November 23, 2009
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Metro Transit Celebrates the Arrival of Northstar
Metro Transit introduced commuter rail to the Twin Cities metropolitan area Nov. 16—opening 10 weeks ahead of schedule—and $10 million under budget. It began revenue service that morning on the 40-mile line between Big Lake and downtown Minneapolis by providing 1,207 rides.
“Today was a good beginning to a service that has been nearly 13 years in the making,” said Metro Transit General Manager Brian Lamb. “With speeds up to 79 mph, Northstar offers a fast trip and, more importantly, a consistent trip—51 minutes end-to-end regardless of weather and nearby road congestion. Northstar provides a viable alternative to driving alone in a car.”
The transit agency posted staff members at each of the six Northstar stations—Big Lake, Elk River, Anoka, Coon Rapids/Riverdale, Fridley and Target Field in Minneapolis—to help customers become acquainted with the new service.
Each train consists of a locomotive and four passenger cars, with seating for about 140 per car. The passenger cars have three seating levels, work tables, electrical outlets, and an on-board restroom. Further, every car can accommodate two bicycles and is fully accessible for persons with disabilities.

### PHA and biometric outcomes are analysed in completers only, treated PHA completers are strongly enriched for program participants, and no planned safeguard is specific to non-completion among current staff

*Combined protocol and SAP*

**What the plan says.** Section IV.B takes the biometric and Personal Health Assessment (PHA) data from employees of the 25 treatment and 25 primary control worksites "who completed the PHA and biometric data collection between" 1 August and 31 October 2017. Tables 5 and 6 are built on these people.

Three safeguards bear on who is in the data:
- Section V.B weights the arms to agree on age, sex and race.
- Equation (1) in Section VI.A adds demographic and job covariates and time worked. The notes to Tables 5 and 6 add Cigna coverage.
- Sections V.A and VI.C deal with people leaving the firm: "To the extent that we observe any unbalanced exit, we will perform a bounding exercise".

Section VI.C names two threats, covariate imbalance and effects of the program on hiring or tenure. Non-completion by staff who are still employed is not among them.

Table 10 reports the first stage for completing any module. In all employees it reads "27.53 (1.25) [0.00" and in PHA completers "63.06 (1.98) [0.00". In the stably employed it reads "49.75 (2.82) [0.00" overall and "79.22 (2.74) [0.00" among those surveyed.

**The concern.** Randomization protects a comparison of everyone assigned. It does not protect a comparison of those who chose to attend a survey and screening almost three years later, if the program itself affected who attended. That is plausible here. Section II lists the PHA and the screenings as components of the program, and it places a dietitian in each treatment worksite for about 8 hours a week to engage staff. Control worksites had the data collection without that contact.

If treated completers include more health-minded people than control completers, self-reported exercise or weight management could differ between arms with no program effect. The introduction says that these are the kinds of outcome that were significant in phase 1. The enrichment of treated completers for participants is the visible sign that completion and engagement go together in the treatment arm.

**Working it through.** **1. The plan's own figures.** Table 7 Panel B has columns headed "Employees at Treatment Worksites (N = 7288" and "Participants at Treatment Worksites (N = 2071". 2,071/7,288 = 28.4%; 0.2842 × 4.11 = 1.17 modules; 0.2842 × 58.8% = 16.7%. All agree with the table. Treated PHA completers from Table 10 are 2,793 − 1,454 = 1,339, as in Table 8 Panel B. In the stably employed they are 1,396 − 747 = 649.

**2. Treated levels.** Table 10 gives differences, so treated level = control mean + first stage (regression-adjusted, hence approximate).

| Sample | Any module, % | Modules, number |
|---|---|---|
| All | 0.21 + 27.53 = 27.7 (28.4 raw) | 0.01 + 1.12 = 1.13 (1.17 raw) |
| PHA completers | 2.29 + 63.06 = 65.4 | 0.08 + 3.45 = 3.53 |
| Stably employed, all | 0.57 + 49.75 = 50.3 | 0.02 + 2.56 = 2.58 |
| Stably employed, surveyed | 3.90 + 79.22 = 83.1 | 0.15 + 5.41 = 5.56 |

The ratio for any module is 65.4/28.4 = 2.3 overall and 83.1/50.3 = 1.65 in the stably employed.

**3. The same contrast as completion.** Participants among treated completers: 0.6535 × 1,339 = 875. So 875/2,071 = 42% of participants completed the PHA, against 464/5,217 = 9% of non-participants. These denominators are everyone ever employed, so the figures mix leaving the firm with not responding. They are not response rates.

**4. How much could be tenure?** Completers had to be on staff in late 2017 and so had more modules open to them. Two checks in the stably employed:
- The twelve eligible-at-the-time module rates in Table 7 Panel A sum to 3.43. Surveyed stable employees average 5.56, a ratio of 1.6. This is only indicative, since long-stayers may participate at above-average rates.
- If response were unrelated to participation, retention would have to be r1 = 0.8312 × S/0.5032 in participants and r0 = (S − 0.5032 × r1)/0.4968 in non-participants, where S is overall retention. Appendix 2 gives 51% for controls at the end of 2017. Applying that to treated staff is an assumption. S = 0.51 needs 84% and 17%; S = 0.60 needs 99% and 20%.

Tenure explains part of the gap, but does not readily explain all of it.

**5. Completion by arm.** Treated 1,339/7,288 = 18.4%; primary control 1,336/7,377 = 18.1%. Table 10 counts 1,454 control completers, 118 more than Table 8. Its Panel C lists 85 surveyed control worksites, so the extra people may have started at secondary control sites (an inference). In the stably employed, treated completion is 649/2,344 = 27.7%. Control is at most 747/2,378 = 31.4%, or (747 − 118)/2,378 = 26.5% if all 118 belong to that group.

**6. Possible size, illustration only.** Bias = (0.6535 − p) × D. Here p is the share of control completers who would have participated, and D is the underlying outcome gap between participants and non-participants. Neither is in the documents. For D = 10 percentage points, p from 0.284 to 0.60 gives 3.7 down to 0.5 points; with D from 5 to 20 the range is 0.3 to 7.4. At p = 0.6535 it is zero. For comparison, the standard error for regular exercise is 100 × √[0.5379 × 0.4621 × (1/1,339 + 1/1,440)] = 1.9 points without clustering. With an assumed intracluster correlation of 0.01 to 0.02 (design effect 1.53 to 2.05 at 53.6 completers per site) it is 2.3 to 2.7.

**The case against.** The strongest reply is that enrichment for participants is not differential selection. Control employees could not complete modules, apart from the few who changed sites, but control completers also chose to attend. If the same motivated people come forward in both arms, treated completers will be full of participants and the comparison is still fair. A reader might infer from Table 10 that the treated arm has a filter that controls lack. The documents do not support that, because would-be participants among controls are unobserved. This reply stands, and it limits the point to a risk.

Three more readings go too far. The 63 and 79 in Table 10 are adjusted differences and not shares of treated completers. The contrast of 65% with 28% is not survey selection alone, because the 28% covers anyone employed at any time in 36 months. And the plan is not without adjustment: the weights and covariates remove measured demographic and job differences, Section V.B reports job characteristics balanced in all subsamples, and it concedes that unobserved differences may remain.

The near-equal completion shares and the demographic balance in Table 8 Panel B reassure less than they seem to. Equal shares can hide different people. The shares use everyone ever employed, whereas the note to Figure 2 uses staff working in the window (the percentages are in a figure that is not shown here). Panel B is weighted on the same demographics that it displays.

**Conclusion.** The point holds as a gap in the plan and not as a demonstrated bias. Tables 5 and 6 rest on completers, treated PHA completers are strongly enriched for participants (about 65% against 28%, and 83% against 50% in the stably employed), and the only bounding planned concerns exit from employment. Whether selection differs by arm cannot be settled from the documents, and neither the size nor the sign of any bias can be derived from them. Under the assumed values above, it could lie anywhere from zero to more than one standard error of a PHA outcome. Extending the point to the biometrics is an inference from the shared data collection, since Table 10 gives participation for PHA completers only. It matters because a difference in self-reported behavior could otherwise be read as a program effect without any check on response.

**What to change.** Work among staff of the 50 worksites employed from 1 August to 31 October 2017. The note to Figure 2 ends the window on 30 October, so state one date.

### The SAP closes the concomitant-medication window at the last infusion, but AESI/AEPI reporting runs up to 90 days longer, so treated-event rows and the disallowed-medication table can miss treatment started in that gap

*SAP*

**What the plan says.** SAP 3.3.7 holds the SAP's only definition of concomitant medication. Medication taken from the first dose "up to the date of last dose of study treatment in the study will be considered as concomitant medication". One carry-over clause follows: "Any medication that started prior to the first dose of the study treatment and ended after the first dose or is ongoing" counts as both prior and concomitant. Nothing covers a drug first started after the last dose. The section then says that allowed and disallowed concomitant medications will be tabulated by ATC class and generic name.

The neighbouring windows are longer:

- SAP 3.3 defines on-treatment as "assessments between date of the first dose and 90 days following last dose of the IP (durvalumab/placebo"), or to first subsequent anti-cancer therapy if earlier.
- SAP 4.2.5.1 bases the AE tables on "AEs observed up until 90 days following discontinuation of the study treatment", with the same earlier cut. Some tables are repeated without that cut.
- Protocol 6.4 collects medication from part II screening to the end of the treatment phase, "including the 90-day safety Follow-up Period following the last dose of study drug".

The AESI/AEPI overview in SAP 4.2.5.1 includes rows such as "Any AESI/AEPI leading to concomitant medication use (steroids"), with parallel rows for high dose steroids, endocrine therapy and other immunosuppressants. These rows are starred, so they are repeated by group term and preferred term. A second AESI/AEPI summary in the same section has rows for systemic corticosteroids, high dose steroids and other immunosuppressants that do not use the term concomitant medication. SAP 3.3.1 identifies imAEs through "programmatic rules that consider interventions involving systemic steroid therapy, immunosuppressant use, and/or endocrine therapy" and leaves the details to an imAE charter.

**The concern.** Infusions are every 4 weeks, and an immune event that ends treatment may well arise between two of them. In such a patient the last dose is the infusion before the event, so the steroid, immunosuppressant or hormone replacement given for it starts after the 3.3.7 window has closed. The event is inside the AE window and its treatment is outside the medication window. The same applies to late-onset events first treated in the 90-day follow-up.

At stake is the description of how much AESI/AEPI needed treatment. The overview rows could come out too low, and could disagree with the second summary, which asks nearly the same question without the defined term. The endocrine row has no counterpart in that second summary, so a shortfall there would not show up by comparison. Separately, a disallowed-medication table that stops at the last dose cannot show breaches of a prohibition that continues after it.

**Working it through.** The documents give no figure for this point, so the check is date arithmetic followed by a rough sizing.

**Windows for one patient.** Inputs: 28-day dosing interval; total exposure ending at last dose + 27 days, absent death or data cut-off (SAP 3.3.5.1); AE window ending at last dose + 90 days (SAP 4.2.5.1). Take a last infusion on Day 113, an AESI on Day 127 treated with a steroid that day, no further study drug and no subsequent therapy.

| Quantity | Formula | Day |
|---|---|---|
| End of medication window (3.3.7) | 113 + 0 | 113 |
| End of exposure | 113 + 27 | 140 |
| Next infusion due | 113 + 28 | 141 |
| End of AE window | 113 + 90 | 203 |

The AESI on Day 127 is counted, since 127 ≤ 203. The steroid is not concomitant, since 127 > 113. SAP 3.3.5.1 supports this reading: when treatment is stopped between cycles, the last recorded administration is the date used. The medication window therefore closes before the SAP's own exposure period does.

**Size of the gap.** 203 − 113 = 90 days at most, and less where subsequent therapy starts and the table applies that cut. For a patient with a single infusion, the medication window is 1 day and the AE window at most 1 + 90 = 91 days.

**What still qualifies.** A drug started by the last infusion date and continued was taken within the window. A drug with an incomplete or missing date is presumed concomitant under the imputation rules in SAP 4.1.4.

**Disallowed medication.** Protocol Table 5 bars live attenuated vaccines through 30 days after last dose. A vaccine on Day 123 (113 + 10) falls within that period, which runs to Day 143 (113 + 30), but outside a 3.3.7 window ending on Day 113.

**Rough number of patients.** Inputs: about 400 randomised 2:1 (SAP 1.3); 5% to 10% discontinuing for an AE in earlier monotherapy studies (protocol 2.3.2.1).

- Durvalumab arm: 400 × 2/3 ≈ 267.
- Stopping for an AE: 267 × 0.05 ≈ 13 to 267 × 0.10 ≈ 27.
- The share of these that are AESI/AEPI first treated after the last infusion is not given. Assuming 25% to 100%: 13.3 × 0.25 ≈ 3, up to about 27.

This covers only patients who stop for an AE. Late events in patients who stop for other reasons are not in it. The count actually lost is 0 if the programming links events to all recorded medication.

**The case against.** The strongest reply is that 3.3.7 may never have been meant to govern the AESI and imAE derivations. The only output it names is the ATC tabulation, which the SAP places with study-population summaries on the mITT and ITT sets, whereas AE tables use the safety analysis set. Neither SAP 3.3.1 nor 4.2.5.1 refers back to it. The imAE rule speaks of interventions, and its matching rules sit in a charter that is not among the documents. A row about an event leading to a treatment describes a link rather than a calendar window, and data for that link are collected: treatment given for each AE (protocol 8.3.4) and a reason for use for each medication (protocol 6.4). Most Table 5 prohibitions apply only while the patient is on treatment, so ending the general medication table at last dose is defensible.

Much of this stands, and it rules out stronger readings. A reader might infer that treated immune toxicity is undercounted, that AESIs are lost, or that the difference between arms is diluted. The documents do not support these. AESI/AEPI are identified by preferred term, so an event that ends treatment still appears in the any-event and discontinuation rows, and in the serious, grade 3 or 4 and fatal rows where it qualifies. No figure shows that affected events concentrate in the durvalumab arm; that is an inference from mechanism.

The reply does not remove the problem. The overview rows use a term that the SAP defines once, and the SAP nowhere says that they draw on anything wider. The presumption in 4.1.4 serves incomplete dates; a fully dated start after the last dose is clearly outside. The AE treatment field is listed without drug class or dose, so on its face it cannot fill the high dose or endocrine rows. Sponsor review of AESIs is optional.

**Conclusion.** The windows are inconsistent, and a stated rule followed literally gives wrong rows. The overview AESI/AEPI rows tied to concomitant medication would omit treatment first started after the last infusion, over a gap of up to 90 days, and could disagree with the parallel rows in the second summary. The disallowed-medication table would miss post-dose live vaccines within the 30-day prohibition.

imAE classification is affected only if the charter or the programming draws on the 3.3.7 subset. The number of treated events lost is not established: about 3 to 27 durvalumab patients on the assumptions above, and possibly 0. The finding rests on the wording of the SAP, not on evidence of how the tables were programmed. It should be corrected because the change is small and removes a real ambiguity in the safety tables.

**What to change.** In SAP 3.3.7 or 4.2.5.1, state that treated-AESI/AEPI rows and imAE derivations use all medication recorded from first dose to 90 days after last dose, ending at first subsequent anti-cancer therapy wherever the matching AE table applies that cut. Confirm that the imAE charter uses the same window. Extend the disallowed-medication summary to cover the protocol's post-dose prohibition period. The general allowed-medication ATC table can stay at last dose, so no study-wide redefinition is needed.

Northstar schedules five morning rush-hour trips to Minneapolis and five trips home in the afternoon, as well as one reverse-commute trip. The line operates three round trips on Saturdays and Sundays.
Upon their arrival at Target Field Station, passengers can make easy connections to Metro Transit’s Hiawatha Light Rail Line (which has been extended four blocks to ease transfers between the two systems) and to regional bus routes for rides to their final destinations.
In conjunction with the launch of Northstar service, St. Cloud Metro Bus in St. Cloud, MN, at the north end of the commuter rail line, inaugurated NorthstarLink commuter bus service between St. Cloud and the Big Lake Station.
Minnesota DOT designed and built the $317 million Northstar project, which is owned by the Metropolitan Council and managed by Metro Transit, an operating division of the council.
Prior to the introduction of regular service, the six Northstar stations opened their doors Nov. 14 for public events organized by the local communities, featuring speeches, entertainment, displays, and information on how to take public transportation. Approximately 3,500 people at the five suburban stations then boarded non-stop trains to Target Field Station.
On Nov. 13, the Northstar Corridor Development Authority (NCDA) brought together public officials including Federal Transit Administrator Peter M. Rogoff; Rep. James Oberstar (D-MN), chairman of the House Transportation and Infrastructure Committee; and Sens. Amy Klobuchar (D-MN) and Al Franken (D-MN) for the inaugural ride on the line. Guests also observed the historic connection of Northstar and Hiawatha lines at the Minneapolis Transportation Interchange, adjacent to Target Field.
In his remarks, Oberstar jokingly termed the new line “a moral issue” because it will decrease the number of times frustrated drivers swear at the traffic congestion.